The Effects of Quinapril on Vascular ACE and Determinants of Ischemia - QUO VADIS

Description:

Quinapril for ischemic events after CABG.

Hypothesis:

To test the clinical efficacy of ACE inhibitors on frequency of myocardial ischemia and ischemic events post-coronary artery bypass graft (CABG) surgery.

Study Design

Study Design:

Patients Screened: 150
Patients Enrolled: 149
Mean Follow Up: 1 year

Patient Populations:

Scheduled for elective CABG
Exercise-induced ischemia

Exclusions:

Prior use of ACE inhibitors or diuretics
LV dysfunction

Primary Endpoints:

Change in total exercise time during symptom-limited exercise test.

Secondary Endpoints:

Change in time to exercise-induced ischemia, presence of exercise-induced ischemia 1-year post-CABG surgery, ischemic episodes detected on 48-hour Holter monitoring, and ischemic events (recurrence of angina pectoris, MI, ischemic stroke, or transient ischemic attack), revascularization.

Drug/Procedures Used:

Quinapril (40 mg/day) or placebo, beginning 4 weeks before CABG surgery.

Principal Findings:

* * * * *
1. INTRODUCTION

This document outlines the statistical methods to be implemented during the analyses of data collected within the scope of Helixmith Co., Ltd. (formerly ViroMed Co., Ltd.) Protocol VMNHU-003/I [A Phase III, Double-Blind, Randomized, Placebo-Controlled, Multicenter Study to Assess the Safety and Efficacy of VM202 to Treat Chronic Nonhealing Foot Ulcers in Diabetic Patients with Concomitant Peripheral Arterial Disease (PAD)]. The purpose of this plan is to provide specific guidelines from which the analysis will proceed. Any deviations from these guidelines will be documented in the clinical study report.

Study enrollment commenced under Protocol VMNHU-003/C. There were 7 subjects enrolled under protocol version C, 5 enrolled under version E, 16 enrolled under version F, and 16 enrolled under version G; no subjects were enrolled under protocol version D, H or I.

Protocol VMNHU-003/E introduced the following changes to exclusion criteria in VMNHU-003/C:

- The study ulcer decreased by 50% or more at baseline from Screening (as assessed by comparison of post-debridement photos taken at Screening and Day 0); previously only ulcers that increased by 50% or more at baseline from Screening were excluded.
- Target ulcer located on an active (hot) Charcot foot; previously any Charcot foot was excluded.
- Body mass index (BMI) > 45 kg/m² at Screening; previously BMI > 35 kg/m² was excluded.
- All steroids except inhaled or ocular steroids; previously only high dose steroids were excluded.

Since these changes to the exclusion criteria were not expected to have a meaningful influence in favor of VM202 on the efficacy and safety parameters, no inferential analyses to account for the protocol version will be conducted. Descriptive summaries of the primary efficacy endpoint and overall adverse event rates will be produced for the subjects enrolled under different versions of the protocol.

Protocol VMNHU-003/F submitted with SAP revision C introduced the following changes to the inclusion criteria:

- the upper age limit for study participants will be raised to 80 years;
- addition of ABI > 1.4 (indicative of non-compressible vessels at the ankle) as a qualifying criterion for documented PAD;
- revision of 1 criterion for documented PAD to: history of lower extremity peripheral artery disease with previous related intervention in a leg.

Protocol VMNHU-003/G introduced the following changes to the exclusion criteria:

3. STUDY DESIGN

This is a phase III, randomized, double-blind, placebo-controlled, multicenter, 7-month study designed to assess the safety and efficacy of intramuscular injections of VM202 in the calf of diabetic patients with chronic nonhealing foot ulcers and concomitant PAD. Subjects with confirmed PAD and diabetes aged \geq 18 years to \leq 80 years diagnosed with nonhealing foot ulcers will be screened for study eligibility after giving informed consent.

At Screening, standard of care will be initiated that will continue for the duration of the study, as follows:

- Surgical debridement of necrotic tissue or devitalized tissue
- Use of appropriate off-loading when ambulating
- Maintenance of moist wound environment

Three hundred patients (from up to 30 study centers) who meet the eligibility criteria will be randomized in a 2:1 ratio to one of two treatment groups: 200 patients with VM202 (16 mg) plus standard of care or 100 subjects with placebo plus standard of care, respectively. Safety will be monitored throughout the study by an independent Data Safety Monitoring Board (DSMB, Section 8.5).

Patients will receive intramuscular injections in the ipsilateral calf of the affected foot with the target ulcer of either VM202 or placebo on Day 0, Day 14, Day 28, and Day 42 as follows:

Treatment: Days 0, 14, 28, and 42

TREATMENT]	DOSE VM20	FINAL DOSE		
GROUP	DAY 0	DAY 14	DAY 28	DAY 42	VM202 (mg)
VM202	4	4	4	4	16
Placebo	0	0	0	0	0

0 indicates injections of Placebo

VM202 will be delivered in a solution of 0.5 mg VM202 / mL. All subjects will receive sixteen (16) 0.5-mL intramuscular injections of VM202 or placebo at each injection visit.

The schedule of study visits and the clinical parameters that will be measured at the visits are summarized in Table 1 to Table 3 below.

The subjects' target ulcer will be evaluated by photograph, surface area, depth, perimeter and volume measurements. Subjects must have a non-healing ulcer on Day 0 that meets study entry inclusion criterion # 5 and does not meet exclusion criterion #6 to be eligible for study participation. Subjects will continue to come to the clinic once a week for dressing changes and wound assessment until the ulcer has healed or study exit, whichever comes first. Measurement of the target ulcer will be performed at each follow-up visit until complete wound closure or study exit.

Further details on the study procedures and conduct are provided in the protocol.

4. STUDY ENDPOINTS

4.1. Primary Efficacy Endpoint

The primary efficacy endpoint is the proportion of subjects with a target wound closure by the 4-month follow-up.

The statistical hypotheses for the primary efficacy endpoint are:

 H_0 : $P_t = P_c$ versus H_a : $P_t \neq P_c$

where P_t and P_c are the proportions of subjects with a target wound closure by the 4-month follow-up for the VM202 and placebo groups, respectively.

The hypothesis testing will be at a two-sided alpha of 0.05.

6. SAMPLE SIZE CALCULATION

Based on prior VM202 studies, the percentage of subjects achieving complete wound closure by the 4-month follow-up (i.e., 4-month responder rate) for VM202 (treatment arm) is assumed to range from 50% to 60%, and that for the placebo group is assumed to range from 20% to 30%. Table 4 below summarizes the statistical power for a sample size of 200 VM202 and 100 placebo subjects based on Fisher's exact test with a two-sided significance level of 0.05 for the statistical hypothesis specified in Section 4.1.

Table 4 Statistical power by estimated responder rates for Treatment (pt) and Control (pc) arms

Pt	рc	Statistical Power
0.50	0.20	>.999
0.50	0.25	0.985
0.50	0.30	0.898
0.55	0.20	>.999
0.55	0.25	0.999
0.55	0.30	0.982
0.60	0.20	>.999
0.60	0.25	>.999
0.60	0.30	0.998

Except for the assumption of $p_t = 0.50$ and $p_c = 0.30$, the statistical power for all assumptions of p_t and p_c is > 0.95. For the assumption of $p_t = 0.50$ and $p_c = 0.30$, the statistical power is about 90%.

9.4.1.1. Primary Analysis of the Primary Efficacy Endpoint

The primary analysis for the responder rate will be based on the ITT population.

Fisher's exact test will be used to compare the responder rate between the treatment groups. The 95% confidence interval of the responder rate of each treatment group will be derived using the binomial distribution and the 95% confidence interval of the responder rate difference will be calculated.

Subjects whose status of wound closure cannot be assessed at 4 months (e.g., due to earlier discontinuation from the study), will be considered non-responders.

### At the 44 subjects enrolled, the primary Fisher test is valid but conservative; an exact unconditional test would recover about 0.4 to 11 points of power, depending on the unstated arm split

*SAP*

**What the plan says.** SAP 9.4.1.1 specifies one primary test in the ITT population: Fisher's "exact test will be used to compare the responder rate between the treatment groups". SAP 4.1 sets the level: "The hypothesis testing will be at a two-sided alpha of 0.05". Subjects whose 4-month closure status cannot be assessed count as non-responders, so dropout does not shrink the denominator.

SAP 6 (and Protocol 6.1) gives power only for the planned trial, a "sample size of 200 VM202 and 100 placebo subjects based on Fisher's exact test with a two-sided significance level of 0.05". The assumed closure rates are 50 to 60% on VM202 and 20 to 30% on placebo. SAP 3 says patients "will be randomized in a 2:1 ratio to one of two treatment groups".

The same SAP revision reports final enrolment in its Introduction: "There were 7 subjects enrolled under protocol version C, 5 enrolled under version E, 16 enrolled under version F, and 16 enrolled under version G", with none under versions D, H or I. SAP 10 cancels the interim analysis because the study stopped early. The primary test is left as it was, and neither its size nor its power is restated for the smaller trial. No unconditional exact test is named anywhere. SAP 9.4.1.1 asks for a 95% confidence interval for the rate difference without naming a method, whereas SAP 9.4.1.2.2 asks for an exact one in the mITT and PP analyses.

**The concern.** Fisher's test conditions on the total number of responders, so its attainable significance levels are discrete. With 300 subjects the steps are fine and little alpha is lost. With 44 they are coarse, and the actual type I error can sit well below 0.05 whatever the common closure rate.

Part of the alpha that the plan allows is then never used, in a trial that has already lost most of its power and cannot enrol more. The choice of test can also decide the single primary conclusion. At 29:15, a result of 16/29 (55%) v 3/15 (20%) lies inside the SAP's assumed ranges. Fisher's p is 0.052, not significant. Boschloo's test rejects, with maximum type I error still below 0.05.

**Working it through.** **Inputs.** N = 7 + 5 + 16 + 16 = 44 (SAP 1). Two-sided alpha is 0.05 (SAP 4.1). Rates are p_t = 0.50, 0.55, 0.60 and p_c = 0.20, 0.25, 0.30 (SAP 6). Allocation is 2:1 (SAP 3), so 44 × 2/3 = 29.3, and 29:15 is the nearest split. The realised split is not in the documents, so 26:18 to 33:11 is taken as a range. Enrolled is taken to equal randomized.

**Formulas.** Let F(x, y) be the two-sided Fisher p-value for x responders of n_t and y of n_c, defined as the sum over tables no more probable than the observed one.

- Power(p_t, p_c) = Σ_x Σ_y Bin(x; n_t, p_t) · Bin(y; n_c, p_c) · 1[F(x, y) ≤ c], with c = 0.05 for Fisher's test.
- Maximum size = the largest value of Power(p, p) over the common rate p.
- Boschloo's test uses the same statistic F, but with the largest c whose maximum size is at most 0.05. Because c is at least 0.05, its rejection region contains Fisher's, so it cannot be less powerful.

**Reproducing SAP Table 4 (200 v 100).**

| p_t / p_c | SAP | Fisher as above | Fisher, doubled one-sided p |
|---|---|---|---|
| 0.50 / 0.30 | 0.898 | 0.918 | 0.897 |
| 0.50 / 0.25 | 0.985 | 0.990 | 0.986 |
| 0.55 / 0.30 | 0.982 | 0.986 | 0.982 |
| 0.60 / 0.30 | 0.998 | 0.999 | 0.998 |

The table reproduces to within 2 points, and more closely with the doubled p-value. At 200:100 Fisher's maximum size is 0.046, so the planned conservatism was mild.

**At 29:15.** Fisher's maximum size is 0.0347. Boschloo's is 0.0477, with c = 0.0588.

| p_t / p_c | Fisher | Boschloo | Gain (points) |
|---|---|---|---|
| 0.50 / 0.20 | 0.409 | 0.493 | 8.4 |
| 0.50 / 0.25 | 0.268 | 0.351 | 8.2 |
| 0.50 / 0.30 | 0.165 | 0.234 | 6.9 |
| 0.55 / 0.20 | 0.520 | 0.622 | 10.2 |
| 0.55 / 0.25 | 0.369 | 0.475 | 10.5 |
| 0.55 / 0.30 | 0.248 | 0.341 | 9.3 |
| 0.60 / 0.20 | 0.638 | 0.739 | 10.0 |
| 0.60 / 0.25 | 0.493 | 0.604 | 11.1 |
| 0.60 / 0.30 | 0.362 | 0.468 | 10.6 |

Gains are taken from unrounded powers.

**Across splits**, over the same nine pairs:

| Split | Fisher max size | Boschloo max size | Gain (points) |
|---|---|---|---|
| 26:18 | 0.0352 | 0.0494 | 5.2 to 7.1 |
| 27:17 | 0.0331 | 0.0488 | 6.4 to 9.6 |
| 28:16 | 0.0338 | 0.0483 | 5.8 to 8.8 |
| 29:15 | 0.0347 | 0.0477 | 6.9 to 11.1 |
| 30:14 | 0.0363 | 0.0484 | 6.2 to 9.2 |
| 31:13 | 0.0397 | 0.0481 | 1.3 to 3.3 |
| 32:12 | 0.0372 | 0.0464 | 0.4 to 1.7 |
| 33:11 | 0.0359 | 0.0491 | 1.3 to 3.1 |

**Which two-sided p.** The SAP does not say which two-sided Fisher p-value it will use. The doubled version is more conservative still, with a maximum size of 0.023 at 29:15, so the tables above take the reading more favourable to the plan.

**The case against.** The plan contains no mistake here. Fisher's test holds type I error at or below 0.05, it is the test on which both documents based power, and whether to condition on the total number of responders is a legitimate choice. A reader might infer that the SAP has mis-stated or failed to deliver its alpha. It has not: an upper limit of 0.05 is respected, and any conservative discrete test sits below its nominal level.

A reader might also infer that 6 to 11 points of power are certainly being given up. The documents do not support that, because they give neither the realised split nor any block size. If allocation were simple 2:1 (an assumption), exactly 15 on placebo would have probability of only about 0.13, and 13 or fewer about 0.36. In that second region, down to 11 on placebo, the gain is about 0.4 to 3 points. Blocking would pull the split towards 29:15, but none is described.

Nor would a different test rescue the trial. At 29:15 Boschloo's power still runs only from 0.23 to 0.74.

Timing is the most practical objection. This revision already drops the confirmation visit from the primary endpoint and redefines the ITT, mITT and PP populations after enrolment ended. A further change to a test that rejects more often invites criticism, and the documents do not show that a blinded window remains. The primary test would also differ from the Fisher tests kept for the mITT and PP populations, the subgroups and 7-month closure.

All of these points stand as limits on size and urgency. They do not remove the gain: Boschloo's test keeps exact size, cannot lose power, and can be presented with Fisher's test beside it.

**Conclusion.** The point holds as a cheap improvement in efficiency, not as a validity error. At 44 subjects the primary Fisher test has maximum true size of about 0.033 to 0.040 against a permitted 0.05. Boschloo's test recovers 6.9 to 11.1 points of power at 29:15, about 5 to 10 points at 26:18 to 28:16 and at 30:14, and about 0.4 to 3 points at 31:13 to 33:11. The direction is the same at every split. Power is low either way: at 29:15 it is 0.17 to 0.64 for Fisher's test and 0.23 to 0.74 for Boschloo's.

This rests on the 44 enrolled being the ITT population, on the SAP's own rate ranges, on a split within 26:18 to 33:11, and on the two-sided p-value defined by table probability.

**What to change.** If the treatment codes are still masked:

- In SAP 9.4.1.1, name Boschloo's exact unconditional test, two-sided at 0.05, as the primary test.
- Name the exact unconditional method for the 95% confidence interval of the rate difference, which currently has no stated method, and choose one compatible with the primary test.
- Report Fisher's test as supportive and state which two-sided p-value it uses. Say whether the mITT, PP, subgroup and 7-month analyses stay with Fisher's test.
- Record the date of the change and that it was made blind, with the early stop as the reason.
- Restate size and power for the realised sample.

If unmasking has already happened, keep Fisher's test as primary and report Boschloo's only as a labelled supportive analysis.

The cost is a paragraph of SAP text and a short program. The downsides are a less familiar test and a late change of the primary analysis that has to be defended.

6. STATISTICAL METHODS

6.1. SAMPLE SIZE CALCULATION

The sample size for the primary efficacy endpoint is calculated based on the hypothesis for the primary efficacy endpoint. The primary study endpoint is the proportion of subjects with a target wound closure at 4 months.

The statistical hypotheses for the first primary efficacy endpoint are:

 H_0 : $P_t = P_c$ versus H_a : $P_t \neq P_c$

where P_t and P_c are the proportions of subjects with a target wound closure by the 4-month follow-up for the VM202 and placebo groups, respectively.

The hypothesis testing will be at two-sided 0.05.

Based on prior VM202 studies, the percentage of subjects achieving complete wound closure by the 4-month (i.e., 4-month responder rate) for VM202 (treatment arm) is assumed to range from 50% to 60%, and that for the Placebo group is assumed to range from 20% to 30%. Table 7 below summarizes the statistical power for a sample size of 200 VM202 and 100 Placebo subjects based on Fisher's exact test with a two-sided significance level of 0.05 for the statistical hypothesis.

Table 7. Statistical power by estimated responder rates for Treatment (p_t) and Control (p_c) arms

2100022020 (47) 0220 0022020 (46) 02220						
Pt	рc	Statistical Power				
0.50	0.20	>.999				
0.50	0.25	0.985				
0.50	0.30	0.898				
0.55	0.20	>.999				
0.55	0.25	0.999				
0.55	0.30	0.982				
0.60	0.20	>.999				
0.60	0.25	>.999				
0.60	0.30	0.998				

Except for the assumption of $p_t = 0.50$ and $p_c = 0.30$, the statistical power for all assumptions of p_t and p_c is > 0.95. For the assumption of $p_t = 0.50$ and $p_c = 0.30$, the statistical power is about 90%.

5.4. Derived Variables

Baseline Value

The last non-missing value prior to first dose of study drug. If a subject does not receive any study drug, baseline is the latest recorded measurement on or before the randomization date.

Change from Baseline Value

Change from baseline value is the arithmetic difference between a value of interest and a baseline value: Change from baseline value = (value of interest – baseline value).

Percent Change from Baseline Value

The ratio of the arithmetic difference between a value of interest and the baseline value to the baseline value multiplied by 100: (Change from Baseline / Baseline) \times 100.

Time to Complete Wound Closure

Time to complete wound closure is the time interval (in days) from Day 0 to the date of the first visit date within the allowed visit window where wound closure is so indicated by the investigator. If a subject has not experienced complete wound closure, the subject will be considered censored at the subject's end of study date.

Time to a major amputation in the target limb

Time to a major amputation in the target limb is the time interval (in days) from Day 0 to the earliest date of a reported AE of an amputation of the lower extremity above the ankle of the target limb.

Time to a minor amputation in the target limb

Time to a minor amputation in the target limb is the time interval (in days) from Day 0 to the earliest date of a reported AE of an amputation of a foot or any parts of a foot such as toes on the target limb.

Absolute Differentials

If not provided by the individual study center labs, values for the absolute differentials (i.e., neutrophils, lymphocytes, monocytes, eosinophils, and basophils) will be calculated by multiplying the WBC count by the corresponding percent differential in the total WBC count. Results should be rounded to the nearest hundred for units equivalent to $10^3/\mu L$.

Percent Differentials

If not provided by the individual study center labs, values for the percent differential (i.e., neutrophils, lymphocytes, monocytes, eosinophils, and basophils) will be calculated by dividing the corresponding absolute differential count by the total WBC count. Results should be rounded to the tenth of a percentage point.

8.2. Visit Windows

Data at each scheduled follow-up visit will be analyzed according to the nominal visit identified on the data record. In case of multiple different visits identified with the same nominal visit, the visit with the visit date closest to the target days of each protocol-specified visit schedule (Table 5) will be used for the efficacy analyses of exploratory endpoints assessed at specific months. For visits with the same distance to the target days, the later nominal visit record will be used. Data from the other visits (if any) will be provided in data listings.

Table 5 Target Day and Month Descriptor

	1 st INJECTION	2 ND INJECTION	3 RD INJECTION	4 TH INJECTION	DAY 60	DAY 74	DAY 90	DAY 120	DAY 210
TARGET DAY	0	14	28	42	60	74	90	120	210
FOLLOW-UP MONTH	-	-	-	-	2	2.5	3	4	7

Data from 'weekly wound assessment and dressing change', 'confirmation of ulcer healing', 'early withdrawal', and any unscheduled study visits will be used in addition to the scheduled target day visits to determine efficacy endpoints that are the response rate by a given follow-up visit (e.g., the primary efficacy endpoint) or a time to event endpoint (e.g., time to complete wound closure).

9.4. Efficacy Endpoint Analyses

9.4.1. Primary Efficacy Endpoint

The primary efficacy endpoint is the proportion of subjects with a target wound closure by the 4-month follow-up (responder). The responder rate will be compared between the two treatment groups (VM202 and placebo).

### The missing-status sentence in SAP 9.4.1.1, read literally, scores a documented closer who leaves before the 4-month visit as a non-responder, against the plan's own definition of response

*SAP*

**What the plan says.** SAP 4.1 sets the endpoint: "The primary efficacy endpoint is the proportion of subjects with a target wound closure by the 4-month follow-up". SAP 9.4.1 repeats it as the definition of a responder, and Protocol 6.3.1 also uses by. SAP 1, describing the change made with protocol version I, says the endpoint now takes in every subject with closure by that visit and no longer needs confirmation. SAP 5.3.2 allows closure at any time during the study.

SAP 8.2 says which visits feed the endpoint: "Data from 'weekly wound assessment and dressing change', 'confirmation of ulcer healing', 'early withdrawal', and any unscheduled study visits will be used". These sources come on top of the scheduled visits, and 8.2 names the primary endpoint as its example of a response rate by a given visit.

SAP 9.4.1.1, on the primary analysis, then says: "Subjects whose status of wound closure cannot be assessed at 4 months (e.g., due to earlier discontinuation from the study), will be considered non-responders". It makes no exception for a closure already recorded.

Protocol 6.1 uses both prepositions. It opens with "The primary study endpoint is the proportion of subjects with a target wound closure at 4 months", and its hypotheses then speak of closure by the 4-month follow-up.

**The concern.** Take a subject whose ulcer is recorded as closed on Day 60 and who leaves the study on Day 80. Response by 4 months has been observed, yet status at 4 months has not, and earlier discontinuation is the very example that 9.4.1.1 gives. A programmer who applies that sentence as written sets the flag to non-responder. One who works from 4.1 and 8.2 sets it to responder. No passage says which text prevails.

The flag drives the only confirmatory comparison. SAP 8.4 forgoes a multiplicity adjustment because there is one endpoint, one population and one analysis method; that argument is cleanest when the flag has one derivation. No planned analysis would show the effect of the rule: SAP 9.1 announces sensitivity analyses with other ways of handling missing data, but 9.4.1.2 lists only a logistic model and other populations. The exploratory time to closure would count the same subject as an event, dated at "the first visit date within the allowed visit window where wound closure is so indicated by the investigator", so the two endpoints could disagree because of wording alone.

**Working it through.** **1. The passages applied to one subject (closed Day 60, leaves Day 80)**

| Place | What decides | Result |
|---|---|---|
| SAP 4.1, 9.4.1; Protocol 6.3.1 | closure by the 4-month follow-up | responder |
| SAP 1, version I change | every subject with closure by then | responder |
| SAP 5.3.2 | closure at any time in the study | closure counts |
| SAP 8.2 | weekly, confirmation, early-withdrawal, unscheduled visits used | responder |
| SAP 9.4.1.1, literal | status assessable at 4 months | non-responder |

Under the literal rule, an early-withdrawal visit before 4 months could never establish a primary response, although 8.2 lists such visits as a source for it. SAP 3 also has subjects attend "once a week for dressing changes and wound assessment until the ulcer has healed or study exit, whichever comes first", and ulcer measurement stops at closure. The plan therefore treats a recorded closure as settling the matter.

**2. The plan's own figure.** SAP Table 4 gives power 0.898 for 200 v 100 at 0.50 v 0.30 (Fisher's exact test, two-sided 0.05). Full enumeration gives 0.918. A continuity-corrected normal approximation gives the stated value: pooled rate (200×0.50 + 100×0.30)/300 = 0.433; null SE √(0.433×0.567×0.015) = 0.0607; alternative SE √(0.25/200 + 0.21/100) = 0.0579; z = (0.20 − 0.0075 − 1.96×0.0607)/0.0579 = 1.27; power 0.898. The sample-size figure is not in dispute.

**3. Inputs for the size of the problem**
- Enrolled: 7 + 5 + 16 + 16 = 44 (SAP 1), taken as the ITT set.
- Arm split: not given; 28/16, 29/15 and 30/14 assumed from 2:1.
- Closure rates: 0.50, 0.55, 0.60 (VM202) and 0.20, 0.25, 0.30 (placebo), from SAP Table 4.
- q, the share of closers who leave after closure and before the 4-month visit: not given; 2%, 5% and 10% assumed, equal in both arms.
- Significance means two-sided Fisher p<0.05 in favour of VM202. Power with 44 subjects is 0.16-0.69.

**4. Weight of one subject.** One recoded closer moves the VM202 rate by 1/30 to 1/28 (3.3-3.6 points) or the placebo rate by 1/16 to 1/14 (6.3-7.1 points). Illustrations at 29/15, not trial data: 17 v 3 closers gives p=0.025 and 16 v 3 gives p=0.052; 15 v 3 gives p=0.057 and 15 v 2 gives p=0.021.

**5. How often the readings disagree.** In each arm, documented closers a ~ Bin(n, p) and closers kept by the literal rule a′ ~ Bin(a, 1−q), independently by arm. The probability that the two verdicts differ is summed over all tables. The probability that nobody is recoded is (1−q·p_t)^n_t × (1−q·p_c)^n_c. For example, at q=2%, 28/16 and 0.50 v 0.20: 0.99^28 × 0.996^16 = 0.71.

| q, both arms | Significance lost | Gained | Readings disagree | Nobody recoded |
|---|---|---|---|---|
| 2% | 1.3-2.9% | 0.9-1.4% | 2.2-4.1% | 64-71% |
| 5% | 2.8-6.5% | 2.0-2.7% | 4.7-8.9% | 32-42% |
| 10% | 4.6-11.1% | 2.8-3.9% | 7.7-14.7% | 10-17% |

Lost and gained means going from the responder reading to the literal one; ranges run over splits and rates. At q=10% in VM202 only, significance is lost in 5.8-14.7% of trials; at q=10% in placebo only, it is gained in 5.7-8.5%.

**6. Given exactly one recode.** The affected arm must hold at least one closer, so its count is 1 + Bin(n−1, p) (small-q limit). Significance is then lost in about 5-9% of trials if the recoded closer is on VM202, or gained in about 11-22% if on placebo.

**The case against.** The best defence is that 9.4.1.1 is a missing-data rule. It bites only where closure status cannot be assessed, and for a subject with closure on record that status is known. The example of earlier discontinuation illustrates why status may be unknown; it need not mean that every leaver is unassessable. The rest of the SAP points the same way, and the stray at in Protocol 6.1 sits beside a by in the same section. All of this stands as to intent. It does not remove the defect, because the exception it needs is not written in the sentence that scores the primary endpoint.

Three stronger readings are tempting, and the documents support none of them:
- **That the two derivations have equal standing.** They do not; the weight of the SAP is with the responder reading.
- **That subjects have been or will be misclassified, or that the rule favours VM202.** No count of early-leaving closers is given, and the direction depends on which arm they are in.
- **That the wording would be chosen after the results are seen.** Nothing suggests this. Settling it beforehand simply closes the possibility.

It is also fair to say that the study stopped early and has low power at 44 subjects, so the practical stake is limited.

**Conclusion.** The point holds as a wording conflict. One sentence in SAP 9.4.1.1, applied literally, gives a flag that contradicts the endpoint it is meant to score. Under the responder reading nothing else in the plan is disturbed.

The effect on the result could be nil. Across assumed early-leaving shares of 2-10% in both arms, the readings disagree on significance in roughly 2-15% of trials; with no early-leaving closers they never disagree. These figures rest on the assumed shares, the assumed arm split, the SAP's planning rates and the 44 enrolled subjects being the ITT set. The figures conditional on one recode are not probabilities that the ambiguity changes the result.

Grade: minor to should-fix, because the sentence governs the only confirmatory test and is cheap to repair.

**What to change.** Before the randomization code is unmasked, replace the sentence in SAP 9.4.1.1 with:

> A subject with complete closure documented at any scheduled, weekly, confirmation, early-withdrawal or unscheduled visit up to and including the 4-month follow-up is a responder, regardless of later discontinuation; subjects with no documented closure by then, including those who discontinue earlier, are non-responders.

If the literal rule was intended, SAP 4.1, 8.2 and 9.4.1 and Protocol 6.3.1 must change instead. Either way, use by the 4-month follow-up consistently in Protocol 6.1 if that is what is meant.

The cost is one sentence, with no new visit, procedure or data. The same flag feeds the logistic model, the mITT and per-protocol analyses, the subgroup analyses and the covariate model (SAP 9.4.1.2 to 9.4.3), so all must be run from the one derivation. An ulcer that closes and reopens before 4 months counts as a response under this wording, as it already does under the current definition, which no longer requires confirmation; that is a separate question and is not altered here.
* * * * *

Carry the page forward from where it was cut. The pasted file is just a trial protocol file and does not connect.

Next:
Seventy-five patients received quinapril and 73 patients received a placebo for 1 year following CABG surgery. (An additional patient was not included in the analysis since the patient did not undergo CABG surgery.) The groups were well-matched at baseline.

Total exercise time, as well as time to exercise-induced ischemia, both increased during symptom-limited exercise testing in the quinapril group, but this difference was not statistically significant.

On an intention-to-treat basis, there was no difference in the incidence of ischemic episodes detected during Holter monitoring at 1 year. However, among those patients who remained on assigned therapy throughout the trial, more placebo patients showed 1 or more ischemic episodes during Holter monitoring (20% vs. 13%), but this did not reach statistical significance.

There was a significant reduction in ischemic events among the quinapril group at 1-year follow up (3 events vs. 11 events, p=0.002).

Interpretation:

There is good evidence angiotensin-converting enzyme (ACE) inhibition decreases ischemic events post-myocardial infarction (MI) and improves endothelial function. However, the precise antianginal effects of this class of compounds remains to be determined, and are often confounded by concomitant anti-anginal therapy.

References:

1. Circulation 1998;98(Suppl I):I-636

Clinical Topics: Arrhythmias and Clinical EP, Cardiac Surgery, Invasive Cardiovascular Angiography and Intervention, SCD/Ventricular Arrhythmias, Atrial Fibrillation/Supraventricular Arrhythmias, Cardiac Surgery and Arrhythmias

Keywords: Isoquinolines, Myocardial Infarction, Follow-Up Studies, Intention to Treat Analysis, Tetrahydroisoquinolines, Electrocardiography, Ambulatory, Coronary Artery Bypass


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